FORT DRUM — U.S. Army Maj. Patrick Miller felt plenty of emotions during his promotion ceremony Wednesday at Fort Drum.
Miller was grateful looking down at the face of his nearly 3-year-old daughter, Harper, who “wasn’t even a thought” when Miller was shot and then helped fellow soldiers find safety during the 2014 mass shooting at Fort Hood, Texas.
He also felt some shared grief seeing his father, John, who lost his wife — Miller’s mother — back in March, and then last month lost his mother — Miller’s grandmother.
“It’s been a pretty rough go here,” Miller told the Olean Times Herald via telephone after the ceremony, “but today was a reason to celebrate and reflect.”
Miller, known colloquially throughout Western New York as “Maj. Miller,” is now “LTC Miller” after being promoted to lieutenant colonel.
Miller, an Allegany native who just spoke at the Allegany-Limestone Middle-High School graduation Sunday, had his promotion made official Monday.
Wednesday’s ceremony was a reunion of sorts for Miller, who has been stationed at Fort Drum since 2017 and was previously stationed there from 2011 to 2013. He said many of the people he worked with during his first stay at Fort Drum came back to see his promotion.
Miller’s family, like his wife, Ashley, and their daughter, Harper, were also there. Miller’s father, brother and in-laws came in from out of town to see the ceremony.
Of course, Miller was also thinking about the family members who couldn’t be there.
Miller’s mother, Carole, died at the age of 64, on March 20, following battles with multiple sclerosis and cancer. Miller’s grandmother, Pauline, died June 22 at the age of 91.
Miller said his mother in particular would have loved to have been at Wednesday’s ceremony, as he said she was always especially proud of him for joining the military and his deployments to Iraq.
“So many people in the handshake line today we’re saying, ‘She was there, she is watching,’” Miller said. “Things like that are comforting. It’s initially bittersweet and sad, but then you realize she’s with us and we’re all celebrating together.”
Miller’s promotion to lieutenant colonel won’t change his day-to-day duties immediately, as he’ll continue as the Fort Drum Medical Activity deputy commander for administration for about another year.
However, next summer he’ll move to Joint Base Lewis-McChord near Seattle, where he’ll be a battalion commander overseeing a unit of 800 to 900 soldiers.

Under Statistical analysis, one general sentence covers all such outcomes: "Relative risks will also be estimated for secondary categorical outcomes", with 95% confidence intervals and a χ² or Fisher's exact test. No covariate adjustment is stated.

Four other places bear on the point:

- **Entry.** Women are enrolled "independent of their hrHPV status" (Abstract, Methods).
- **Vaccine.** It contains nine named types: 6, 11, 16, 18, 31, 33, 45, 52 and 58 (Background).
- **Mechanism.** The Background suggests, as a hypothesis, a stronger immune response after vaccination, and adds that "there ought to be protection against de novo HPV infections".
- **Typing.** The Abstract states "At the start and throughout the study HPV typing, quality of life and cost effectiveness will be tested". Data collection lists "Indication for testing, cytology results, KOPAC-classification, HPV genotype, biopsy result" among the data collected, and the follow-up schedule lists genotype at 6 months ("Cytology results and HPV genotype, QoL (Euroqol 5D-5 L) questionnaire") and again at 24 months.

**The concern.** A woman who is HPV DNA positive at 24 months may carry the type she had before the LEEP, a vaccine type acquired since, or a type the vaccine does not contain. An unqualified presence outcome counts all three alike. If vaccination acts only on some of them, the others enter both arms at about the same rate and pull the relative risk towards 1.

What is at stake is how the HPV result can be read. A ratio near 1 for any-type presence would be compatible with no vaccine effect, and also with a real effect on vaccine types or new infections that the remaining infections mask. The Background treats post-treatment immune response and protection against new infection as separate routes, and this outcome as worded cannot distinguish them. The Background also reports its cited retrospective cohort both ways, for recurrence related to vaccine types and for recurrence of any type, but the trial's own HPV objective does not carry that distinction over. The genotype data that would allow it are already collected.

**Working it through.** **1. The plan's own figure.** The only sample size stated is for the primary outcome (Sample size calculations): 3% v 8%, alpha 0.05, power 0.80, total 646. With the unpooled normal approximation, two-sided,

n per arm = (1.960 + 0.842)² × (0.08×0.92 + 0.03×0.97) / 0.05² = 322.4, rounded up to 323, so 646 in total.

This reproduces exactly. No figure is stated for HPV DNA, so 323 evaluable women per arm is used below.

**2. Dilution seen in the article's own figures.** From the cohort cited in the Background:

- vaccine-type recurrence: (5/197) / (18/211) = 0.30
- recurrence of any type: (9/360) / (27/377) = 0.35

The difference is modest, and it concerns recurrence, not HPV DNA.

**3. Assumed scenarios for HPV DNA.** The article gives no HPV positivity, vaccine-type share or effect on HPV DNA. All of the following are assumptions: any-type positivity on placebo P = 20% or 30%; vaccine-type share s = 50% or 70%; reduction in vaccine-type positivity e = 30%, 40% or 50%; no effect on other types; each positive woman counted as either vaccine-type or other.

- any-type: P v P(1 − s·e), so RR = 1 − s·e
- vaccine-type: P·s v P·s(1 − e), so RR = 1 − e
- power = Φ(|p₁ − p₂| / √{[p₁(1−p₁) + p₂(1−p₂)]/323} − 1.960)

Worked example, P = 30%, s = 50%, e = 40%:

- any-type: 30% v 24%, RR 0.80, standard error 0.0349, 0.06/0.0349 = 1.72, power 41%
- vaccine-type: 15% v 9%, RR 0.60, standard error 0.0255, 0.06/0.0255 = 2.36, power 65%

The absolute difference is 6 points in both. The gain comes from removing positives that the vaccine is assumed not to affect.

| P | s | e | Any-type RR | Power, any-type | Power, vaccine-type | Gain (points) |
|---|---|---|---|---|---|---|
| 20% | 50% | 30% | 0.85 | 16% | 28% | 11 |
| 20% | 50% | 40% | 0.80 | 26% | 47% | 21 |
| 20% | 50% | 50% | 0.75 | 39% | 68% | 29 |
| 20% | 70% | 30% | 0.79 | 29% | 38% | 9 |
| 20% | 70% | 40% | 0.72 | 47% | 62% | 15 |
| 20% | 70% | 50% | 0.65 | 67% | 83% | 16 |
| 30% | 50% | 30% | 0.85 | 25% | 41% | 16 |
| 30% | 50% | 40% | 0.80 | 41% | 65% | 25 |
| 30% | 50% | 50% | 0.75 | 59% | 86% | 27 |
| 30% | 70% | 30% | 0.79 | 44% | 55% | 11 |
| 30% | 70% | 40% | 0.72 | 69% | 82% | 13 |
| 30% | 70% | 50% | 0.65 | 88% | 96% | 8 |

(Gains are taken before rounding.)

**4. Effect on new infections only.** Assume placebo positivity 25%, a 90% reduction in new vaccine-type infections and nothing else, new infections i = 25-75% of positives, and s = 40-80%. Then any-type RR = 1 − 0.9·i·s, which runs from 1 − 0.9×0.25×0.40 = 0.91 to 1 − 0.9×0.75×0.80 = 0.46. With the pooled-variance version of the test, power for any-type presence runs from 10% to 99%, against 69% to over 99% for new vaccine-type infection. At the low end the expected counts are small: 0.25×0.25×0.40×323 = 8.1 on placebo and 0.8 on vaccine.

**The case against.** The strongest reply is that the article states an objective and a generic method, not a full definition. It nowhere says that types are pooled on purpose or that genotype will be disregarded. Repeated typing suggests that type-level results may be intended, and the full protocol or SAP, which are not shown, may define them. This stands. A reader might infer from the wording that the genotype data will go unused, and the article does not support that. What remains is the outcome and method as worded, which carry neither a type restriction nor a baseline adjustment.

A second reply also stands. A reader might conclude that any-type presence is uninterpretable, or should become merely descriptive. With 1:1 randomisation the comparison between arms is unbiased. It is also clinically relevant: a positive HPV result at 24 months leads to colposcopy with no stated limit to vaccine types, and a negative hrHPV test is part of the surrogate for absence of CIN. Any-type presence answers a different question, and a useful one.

He noted he’ll have just as “hard of a time” as the Western New York community and media getting used to being “LTC Miller.”
“It’s still weird to me after five, six years of Maj. Miller,” he said with a laugh. “So we’ll fumble through it together.”
It’s now been just over five years since the 2014 Fort Hood shooting that altered Miller’s life. The gunman struck Miller with a .45-caliber bullet just two-inches below his heart. It went through his colon, smashing a rib and embedding in his back. Miller had to undergo two major surgeries and two weeks in the intensive care unit.
Miller, 37, was awarded the Soldier’s Medal, the Army’s highest noncombat honor for valor, for shepherding co-workers into his interior office and locking the door after being shot.
Miller said, first and foremost, he’s grateful to be alive and healthy and have a family, but he also tries to reflect on what he’s done with the extra time he’s been given. He’ll put on the third annual Southern Tier Wounded Warrior Benefit Concert July 27 at Allegany Fireman’s Park.
All net proceeds of the concerts go to Fisher House Foundation and Homes For Our Troops, nonprofit organizations that assist injured veterans and their families.
“I feel a duty and I enjoy doing it,” he said. “Especially with how everyone’s on borrowed time and with my mom and my grandma, it can’t be understated: Just appreciate life and everyone in it. That’s cliché, but that’s honestly how I try to live everyday and not sweat the small stuff.
“You won’t see me get upset too much unless the Bills or Sabres are playing,” he added with a laugh.
Miller’s promotion celebration with family and friends will continue into today with the Fourth of July and the holiday weekend.
“A lot of emotions and now it’s time to enjoy America’s independence,” he said.